Happy days are certainly here again for long-suffering Toronto Maple Leafs fans as the team is currently riding both a six-game winning streak and their third-longest shutout streak in the last 30 years. They’re also coming off a 6–0 drubbing administered in the best of all circumstances: against the Montreal Canadiens… in Montreal… on Hockey Night in Canada. In order to make progress and remedy a situation, the common refrain goes, one has to hit rock bottom.
The Toronto Maple Leafs’ Stanley Cup drought is at 50 years and counting. The Maple Leafs and the Blues are the only two teams that were in the league in 1967 to have not a Cup since that time. The Leafs haven’t evebn made a Cup Final since that time, but they have made five appearances in the Conference Final (or NHL semi-finals): 1978, 1993, 1994, 1999 and 2002.
The story becomes more of NHL Draft folklore as years go by. Yes, the Toronto Maple Leafs are the only team in NHL Draft history to select three players from the same team in the first round. And yes, I was the general manager of the Leafs when we selected those three players from the Belleville Bulls in the first round of the 1989 NHL Draft. How was that even possible?
@salesrockstarca The bad photo shop is Stew Gavin's head being added to another body. He had separated his shoulder and was unable to attend picture day. Looks like film was dropped at a local Photo Hut!
Biz Nasty dropping by our Leaf broadcast booth made everybody smile. Keep up the great work on the Arizona broadcasts ! Keep up your unique and appreciated humour in the game! @BizNasty2point0https://t.co/iI9UnesW9A
Two days after a 9-2 loss to Nashville at ACC, the Leaf players choose to snub their fans after a 5-2 win over Tampa Bay, three years ago today. Leaf fans now salute most organizational moves since "Salute Gate"!
Muck Rack makes it simple to find people, tweets, or articles that mention any name, keyword, company, hashtag etc. We've compiled this guide to help you make the most of your search.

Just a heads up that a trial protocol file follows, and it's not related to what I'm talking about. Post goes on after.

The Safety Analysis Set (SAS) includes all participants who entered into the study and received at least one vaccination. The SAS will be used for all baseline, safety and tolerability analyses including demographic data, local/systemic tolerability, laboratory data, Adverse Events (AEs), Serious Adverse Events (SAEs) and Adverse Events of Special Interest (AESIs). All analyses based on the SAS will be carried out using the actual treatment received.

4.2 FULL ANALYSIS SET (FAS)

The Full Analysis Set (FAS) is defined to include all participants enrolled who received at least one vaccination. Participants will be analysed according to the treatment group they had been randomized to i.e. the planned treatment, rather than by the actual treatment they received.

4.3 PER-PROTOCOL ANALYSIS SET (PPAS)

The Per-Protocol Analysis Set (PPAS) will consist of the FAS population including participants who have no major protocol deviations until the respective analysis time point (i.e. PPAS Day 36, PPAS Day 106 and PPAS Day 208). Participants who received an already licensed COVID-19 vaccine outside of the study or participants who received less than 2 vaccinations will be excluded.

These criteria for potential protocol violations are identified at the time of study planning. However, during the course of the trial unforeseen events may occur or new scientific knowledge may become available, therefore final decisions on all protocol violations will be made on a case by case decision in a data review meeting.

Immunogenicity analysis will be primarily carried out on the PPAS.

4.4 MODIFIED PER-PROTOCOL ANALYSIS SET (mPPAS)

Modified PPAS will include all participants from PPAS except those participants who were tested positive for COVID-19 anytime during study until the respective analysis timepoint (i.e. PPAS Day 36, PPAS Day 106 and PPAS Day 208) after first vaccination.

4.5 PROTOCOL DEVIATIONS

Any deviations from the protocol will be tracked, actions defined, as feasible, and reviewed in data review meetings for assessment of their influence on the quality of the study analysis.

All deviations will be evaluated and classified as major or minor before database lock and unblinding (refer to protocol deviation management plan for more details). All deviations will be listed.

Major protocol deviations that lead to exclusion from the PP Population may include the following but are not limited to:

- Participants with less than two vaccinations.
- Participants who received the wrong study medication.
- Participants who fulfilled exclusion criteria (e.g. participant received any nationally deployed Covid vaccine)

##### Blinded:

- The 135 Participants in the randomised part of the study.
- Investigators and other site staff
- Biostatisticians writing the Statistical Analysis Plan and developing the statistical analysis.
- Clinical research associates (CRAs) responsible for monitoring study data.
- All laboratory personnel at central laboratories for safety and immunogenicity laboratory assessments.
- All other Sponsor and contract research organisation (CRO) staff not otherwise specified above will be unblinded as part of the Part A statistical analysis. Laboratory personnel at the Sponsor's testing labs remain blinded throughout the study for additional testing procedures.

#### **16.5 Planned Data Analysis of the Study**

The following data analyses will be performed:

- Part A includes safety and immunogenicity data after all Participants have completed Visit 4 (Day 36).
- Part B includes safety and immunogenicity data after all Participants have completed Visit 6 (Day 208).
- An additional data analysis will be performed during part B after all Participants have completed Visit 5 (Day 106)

Selecting a term
Start searching tweets, articles from media outlets, articles mentioned in tweets, journalists'
names, titles and bios with some suggested searches:
Companies or Topics (e.g. iPhone, Microsoft)
Phrases (e.g. "cloud computing") — use quotes to keep the terms together
Twitter handles (e.g. @username) — returns those who have mentioned or replied to
Names (e.g. "David Pogue")
Hashtags (e.g. #sxsw, #london2012)
Bio details (e.g. vegan, Olympics, father)
Muck Rack's Advanced Search allows for many boolean operators.
Find results that mention multiple specified terms, use AND or
+. For example, ensure each result contains both Elon Musk and Mark Zuckerberg by
searching Musk AND Zuckerberg or Musk + Zuckerberg.
Use the operators OR or , to broaden your search when you'd like either of
multiple terms to appear in results. (This is the default behavior of our search when no operators
are used). For example, results will contain either cake or cookie by searching cake OR cookie or cake,cookie
Use NOT or - to subtract results from your search. For
example, searching Disney will yield results about the Walt Disney Company as well as Walt Disney
World Resort. To exclude mentions of Disney World, search for Disney -World or Disney
When using one of these operators with a phrase, enclose it in quotation marks. For example, you can
find results about smartphones excluding Apple's iPhone 4S by searching smartphone -"iPhone
Exact case matching or punctuation
If you're searching for a brand name or keyword that relies on specific punctuation marks or capitalization, you can
find results that match your exact query by adding matchcase: before the keyword you're searching for, like matchcase:E*TRADE .
Use parentheses to separate multiple
boolean phrases. For example, to find journalists talking about having fun in Disney World or
Disneyland, search for ("disney world" OR disneyland) AND fun.
An asterisk can be used to search for any variation of a root word truncated by the asterisk. For example, searching for admin* will return results for administrator, administration, administer, administered, etc.
A near operator is an AND operator where you can control the distance between the words. You can vary the distance the near operation uses by adding a forward slash and number (between 0-99) such as strawberries NEAR/10 "whipped cream", which means the strawberries must exist within 10 words of "whipped cream".